smoke point


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smoke point

[′smōk ‚pȯint]
(engineering)
The maximum flame height in millimeters at which kerosine will burn without smoking, tested under standard conditions; used as a measure of the burning cleanliness of jet fuel and kerosine.
References in periodicals archive ?
Shortening is also used in food preparations that require deep frying owing to its high smoke point. Moreover, it is used as a pan coating to prevent baked goods from sticking to the pan.
Tenders are invited for purchase of smoke point apparatus(manual) forensic science laboratory ,tvpm
EVOO has a smoke point (the temperature when oil begins to break down and burn) of about 375[degrees]F, so it works well in most typical cooking applications, such as sauteing, grilling, baking, and roasting.
Some of the advantages of using cottonseed oil are that it has a high smoke point and therefore can be used for deep frying and cooking where high temperature is required.
Only low-grade olive oil has a low smoke point, due to old olives or adulteration.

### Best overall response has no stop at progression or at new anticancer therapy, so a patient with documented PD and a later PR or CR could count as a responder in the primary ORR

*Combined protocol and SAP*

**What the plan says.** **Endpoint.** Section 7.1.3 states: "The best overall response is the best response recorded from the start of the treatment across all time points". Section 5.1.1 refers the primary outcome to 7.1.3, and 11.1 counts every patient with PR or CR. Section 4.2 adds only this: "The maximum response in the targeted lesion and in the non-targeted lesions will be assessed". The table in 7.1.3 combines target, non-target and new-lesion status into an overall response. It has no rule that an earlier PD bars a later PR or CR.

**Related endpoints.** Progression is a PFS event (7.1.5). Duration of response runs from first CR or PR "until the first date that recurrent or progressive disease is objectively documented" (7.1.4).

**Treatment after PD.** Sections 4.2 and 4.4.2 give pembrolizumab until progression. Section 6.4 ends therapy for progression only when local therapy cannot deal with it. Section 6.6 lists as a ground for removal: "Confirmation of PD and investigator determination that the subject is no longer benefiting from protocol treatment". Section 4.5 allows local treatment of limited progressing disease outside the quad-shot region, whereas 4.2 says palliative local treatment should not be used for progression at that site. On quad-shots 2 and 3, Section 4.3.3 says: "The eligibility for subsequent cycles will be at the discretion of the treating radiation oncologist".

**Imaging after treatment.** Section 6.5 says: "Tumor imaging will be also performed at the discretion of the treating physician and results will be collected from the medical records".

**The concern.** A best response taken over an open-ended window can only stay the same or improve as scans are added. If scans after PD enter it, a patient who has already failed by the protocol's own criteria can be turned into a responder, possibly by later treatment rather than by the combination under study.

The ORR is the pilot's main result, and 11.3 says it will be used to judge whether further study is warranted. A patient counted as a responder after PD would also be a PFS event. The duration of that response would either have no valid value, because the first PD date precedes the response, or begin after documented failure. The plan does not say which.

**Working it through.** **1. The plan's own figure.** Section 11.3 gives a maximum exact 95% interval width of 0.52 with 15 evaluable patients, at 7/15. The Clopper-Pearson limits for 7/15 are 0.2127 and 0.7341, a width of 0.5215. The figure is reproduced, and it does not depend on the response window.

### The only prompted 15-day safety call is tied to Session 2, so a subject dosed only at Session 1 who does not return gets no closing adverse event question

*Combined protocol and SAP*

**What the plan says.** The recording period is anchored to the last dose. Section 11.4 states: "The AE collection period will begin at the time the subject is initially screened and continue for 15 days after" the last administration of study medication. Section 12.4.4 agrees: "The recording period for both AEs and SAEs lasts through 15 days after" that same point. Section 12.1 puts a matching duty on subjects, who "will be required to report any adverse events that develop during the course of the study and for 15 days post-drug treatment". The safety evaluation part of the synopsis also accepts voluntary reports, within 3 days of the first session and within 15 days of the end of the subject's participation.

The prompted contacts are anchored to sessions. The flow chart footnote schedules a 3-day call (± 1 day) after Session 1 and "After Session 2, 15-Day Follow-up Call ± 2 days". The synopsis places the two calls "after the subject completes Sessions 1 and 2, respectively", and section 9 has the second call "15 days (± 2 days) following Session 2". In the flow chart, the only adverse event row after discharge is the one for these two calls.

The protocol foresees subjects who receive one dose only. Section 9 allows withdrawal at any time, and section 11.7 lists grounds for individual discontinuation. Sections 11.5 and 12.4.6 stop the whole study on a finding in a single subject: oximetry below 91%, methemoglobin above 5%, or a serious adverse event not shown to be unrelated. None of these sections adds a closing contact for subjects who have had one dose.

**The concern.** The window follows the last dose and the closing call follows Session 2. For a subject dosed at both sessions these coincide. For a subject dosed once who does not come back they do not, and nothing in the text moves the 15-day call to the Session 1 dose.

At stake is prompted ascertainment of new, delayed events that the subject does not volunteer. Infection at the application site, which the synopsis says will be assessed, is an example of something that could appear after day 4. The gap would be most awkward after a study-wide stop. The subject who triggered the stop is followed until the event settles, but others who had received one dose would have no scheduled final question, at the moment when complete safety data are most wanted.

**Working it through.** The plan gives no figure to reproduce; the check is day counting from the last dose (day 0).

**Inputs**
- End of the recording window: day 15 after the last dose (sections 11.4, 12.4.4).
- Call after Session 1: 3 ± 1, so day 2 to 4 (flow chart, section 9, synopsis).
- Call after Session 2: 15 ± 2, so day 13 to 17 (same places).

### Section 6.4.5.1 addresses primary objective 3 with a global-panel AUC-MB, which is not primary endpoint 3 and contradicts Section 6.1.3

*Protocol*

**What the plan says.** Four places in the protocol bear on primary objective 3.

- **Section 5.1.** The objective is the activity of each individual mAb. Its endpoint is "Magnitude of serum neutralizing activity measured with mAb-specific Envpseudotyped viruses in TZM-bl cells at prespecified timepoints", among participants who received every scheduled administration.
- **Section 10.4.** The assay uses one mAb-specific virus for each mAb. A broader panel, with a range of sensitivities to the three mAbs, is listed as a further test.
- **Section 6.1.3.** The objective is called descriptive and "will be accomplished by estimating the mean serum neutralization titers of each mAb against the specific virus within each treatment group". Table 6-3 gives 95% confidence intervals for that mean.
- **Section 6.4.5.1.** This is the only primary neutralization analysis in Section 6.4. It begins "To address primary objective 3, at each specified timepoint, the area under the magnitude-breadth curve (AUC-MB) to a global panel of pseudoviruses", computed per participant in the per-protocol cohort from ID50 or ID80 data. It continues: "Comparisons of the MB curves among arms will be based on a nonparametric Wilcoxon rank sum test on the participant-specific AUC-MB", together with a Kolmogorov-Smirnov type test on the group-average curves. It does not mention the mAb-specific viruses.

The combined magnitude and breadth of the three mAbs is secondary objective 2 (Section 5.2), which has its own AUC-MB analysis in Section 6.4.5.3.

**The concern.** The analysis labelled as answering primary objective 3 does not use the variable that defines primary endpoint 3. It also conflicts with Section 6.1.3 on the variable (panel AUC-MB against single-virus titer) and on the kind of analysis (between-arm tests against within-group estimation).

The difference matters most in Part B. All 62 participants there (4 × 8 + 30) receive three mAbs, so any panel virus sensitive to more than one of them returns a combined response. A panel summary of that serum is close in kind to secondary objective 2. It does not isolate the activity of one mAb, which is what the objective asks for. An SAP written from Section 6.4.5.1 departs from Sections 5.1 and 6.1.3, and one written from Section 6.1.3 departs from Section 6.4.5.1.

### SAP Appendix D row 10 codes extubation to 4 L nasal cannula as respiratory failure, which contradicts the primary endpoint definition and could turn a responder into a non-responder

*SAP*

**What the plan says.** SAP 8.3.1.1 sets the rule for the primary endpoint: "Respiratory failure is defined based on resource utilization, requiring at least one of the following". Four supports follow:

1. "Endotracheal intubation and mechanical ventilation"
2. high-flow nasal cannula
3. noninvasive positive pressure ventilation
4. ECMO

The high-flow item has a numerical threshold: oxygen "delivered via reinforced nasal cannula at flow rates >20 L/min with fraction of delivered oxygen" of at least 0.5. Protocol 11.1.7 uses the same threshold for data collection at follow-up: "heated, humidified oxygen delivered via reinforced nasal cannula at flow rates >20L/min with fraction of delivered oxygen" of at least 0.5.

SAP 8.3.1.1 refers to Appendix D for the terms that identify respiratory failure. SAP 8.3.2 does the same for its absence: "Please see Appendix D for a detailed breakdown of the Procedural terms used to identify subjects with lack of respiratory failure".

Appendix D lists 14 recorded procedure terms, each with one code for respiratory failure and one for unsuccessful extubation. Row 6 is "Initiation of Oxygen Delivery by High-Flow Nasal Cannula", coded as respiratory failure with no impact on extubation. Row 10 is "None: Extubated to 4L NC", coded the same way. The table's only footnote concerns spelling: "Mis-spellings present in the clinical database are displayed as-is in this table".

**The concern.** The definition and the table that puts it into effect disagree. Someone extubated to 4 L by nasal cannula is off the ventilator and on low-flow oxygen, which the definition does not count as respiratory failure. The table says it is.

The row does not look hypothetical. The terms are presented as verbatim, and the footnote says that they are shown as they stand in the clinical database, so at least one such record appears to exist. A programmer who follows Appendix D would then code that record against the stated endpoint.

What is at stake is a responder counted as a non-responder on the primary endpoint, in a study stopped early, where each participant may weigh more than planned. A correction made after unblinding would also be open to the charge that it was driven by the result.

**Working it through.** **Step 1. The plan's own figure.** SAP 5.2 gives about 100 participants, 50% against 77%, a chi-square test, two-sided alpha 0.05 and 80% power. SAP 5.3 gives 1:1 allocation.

Palm oil is nice for frying since it has a high smoke point. You can reuse the oil only three to four times.
surfaced a new idea for Thanksgiving this year: Frying your turkey in its rice bran oil; it's cholesterol-free and blessed with a high smoke point.
as a "health tonic." Traditionally, ghee is made from cow milk prepared in such a way to reduce the moisture, casein (milk protein), and lactose (milk sugar) contents, leaving a nutty tasting fat that is more shelf stable and has a higher smoke point than regular butter.
Any oil starts to degrade once it reaches its smoke point, which varies from oil to oil.
The obtained results of physical parameters showed that neutralization, bleaching and deodorization processes on crude CSO significantly reduced the moisture content, color, freezing point and smoke point, while slightly decrease in refractive index was observed.
This oil has a high smoke point so it can be used to cook at high temperatures.